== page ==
On several occasions — and at least once successfully — party insiders tried to keep Mink off the official Hawai'i delegation to a national nominating convention. She listened to her own convictions, not to the dictates of party leaders.

Born into the Maui plantation community of Pa'ia on Dec. 6, 1927, to Suematsu and Mitama Takemoto, Mink's first taste of leadership came as student-body president and valedictorian at Maui High School in 1944.

Fascinated by what she called "life processes," she began pre-medical studies at the University of Hawai'i. She transferred to a small college in Pennsylvania, then to the University of Nebraska, where she fought and won a battle against segregated student housing.

After returning to Manoa to graduate, Mink took a job at the Honolulu Academy of Arts, but became restless. She applied to dozens of Mainland medical schools but was rejected by all because of her gender.

She decided to try law school and was accepted by the prestigious University of Chicago. There, she met John F. Mink of Pennsylvania, a doctoral student in geology. They were married in 1951 and soon had their only child.

Rep. Patsy Mink, meeting with reporters on Capitol Hill in 1997, once said of criticism, "I don't think that weighing the mail is the answer."

Associated Press

The Mink family moved to Honolulu, and Patsy Mink began a private law practice, the first Japanese American woman attorney in Hawai'i. But as an Asian woman, she recalled years later, she simply was not well accepted by the legal "club" of the day.

She quickly realized that unless she worked actively to change things, she would never get anywhere professionally.

"I didn't start off wanting to be in politics," she once told a reporter. "I wanted to be a learned professional, serving the community. But they weren't hiring women just then. Not being able to get a job from anybody changed things."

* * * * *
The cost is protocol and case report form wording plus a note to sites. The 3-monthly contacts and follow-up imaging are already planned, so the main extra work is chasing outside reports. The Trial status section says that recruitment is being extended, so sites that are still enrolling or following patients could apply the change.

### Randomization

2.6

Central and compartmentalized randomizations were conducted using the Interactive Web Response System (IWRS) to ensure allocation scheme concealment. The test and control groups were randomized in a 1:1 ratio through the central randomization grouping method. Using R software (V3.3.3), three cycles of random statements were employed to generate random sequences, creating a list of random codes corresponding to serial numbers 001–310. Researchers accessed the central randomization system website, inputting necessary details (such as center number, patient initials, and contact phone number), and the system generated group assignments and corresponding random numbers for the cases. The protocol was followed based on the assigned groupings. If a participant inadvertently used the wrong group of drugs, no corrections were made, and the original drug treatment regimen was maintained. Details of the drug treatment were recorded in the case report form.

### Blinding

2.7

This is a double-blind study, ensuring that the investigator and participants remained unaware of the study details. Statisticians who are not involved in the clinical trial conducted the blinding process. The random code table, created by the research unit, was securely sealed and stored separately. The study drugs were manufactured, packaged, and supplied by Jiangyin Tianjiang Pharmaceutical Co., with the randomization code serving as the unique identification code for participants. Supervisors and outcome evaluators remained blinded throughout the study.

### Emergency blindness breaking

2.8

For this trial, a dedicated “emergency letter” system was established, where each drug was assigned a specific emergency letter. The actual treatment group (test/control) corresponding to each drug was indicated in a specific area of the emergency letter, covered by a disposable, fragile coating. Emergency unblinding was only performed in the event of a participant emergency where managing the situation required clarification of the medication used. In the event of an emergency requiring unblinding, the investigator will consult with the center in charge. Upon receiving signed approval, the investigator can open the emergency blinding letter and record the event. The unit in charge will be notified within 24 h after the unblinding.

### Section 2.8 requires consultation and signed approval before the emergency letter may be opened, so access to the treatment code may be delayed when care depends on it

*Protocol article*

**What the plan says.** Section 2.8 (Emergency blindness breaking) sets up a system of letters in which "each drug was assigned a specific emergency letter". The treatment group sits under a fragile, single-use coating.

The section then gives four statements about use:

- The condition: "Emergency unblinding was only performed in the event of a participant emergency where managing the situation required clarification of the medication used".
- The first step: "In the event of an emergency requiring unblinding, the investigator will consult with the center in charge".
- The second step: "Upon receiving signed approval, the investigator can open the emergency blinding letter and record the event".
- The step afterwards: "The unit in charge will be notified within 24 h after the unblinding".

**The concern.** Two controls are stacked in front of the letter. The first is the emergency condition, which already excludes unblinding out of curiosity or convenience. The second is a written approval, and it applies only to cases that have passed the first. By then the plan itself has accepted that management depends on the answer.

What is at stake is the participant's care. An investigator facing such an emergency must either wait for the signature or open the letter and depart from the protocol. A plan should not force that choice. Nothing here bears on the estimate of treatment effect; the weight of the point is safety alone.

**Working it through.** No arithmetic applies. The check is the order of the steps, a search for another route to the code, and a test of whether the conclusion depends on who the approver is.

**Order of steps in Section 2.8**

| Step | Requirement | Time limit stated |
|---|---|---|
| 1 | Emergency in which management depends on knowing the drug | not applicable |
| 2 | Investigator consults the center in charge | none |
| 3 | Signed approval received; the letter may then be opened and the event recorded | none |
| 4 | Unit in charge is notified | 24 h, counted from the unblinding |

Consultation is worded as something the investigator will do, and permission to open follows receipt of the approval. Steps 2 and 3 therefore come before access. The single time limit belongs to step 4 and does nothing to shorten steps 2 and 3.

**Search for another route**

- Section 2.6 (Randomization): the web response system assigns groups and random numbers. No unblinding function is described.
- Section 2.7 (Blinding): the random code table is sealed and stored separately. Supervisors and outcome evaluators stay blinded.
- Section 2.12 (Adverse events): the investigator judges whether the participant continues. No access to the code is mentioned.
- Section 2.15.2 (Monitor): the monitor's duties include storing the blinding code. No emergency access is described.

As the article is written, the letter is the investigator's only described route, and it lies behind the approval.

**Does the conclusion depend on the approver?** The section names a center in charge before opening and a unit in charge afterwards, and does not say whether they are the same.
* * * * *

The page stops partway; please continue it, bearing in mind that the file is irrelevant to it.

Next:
Her frustration pushed her to join the Democratic Party at a meeting at Mabel Smyth Auditorium in Honolulu.

When the Young Democrats organization was born at the party's 1954 convention, Mink was chosen president, an early sign that she never would be satisfied simply to go along with the majority. Historian Lawrence Fuchs has written that the group was created precisely to keep returning war veterans such as Dan Inouye and Spark Matsunaga from taking control of the Democratic Party.

Mink was elected to the Territorial House in 1956 and to the Territorial Senate in 1958. Her first electoral loss came in 1959, when she was defeated in the Democratic primary race for Congress by up-and-comer Inouye.

She returned to the state Senate, where she chaired the Education Committee.

But Mink kept her eye on Congress, and in 1964 was elected to her first term. Mink stood out simply as a woman and an Asian in the nearly all-white, all-male House of Representatives. Her blunt, forceful, even harsh style of speaking — especially on such issues as civil rights, public education and the Vietnam War — gave Mink national exposure.

"She didn't mind believing in things and letting people know about it," said former Lt. Gov. Tom Gill, who served in Congress from 1962 to 1964.

In 1966, she won re-election by the highest vote tally ever recorded at that time in the state.

Mink was one of the earliest and loudest opponents in Congress to the war in Vietnam, and she accompanied fellow Rep. Bella Abzug of New York to Paris to talk to participants in the Vietnam War peace talks.